STUNTING AND DEVELOPMENTAL DELAYS AMONG CHILDREN AGED 6–59 MO
Objective: This study aimed to investigate the association between stunting and suspected developmental delay status in Kabupaten Bogor.
Methods: An observational cross-sectional study was conducted in Puskesmas Kecamatan Ciampea, Kabupaten Bogor, Indonesia, from February to April 2019. We included children aged 6–59 mo who visited outpatient clinics. All eligible children underwent standardized anthropometric examinations and developmental milestone assessments using the Denver II tool. Both bivariate and multivariate analyses were conducted to investigate any associations.
Results: From 184 children, 76 (41.3%) were stunted and 82 (44.57%) had suspected developmental delays, both relatively higher than the national prevalence. Overall, developmental delays were associated with stunting (64.5% vs. 30.6%; adjusted odds ratio (AOR): 3.45; 95% CI: 1.76–6.76; p = 0.000). In subgroup analyses, stunting was independently associated with suspected delays in fine motor skills (26.3% vs. 12.9%; AOR: 2.49; 95% CI: 1.00–6.18; p = 0.049), personal‑social development (35.5% vs. 12.0%; AOR: 2.75; 95% CI: 1.24–6.12; p = 0.013) and language skills (27.6% vs. 12.9%; AOR: 2.95; 95% CI: 1.28–6.77; p = 0.011) after multivariate analyses with sex, age and undernutrition as confounding factors in the final model.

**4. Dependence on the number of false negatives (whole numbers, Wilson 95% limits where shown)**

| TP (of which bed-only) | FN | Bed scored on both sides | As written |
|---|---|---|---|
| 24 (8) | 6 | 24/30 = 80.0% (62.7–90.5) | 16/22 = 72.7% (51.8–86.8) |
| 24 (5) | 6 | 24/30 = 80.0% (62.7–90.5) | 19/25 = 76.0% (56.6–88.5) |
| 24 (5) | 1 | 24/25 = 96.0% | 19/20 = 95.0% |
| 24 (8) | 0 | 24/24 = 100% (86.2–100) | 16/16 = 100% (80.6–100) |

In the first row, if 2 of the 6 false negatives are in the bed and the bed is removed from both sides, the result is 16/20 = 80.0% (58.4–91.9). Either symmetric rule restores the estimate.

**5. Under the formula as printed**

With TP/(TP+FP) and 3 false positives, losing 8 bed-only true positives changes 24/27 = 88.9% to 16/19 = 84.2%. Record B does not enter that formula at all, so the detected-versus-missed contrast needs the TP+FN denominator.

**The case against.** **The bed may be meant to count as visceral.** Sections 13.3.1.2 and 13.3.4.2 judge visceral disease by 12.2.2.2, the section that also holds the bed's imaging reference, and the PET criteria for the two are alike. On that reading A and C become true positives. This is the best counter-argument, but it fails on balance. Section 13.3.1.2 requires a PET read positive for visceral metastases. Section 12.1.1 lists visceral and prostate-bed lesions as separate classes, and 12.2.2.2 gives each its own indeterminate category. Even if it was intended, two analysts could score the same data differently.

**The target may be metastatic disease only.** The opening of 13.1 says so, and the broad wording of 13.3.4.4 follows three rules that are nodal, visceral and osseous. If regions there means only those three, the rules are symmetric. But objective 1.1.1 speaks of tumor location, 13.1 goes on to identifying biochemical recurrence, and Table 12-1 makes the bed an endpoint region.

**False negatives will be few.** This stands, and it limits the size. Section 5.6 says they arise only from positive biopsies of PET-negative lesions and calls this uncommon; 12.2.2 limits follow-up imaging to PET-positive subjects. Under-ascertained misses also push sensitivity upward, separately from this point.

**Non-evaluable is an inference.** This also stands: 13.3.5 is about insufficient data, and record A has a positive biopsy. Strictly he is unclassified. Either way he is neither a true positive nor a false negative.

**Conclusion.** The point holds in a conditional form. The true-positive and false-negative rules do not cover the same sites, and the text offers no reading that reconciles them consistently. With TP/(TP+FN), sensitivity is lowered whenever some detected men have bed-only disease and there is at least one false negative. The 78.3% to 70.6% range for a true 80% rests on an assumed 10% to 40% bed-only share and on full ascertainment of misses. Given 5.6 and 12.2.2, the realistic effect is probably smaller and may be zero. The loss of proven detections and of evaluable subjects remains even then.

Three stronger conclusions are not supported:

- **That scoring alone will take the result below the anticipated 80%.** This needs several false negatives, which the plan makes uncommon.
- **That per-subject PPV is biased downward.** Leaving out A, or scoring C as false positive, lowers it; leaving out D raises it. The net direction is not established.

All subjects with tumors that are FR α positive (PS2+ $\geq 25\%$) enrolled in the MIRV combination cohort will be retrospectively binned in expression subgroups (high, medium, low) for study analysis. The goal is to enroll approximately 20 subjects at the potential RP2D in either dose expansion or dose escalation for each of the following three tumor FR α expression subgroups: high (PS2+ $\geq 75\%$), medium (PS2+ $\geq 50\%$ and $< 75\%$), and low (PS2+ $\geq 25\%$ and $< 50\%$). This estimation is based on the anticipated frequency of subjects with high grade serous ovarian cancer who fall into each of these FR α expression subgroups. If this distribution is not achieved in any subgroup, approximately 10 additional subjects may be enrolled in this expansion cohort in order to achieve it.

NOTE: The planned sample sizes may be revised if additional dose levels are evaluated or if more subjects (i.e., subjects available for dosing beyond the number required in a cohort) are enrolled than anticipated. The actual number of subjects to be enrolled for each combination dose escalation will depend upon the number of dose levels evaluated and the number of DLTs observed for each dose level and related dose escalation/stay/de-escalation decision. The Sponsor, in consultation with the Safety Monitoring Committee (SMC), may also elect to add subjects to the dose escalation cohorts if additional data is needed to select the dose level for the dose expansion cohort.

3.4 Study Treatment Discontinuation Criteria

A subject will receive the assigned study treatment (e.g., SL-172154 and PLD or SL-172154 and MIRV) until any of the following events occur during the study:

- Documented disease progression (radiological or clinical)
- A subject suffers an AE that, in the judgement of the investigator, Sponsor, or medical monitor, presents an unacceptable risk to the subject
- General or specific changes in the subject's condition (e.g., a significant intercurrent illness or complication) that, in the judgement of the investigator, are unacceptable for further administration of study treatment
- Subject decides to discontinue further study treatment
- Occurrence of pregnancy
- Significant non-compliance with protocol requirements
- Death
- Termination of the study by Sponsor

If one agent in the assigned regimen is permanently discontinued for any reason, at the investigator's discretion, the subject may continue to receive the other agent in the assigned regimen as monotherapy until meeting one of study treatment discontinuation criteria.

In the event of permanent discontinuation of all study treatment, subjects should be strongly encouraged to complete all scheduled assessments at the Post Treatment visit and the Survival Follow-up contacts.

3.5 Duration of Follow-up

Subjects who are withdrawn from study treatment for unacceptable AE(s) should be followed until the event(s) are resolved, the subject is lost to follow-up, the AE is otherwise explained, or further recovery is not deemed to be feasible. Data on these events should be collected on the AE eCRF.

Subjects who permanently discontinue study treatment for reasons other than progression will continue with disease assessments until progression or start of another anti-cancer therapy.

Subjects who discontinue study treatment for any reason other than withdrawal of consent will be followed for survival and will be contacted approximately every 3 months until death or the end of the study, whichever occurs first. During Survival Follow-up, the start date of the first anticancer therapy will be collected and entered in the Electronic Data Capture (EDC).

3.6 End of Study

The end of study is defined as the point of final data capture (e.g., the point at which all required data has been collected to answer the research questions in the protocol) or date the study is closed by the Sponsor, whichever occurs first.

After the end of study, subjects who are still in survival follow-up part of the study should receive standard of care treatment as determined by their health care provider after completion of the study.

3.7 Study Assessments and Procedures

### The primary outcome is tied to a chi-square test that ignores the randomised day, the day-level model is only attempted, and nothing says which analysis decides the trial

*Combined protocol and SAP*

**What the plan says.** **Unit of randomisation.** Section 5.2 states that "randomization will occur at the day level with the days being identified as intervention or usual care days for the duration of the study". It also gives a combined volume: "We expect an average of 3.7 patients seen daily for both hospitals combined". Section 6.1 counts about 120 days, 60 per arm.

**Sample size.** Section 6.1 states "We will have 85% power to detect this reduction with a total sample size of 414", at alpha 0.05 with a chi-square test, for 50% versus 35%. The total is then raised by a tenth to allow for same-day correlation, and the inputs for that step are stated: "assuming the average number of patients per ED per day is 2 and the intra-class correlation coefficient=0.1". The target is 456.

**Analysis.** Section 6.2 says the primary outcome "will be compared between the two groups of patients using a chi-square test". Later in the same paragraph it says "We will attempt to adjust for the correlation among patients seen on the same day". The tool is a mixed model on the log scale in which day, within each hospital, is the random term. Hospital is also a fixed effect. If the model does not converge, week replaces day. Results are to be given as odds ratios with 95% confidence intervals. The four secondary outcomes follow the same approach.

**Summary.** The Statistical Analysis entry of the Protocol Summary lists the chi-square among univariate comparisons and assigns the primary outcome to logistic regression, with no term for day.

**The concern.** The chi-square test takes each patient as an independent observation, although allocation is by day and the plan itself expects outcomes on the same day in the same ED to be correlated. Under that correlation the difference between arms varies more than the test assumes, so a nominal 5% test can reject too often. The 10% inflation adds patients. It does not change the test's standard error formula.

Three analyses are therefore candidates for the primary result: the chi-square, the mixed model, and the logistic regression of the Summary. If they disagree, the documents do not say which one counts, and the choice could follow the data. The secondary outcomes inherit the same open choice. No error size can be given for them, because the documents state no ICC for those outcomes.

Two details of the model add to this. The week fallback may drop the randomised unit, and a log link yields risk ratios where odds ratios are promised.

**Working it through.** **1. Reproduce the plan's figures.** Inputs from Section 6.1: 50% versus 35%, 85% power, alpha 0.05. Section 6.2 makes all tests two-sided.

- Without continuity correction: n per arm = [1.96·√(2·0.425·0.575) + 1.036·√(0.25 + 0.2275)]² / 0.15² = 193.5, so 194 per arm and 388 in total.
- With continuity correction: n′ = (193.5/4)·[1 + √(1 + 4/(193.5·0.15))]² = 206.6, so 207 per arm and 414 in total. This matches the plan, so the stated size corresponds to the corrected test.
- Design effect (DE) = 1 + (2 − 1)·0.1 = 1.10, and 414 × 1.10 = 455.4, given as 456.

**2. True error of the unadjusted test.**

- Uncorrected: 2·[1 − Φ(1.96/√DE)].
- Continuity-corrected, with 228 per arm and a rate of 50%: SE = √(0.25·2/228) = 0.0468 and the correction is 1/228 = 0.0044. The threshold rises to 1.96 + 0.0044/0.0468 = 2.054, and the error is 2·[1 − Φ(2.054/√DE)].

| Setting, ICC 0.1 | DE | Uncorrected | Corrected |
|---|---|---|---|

Conclusion: Stunting had a strong association with developmental delays among children visiting primary healthcare clinics. Stakeholders should focus on both the detection and prevention of stunting and developmental delays in primary healthcare facilities.
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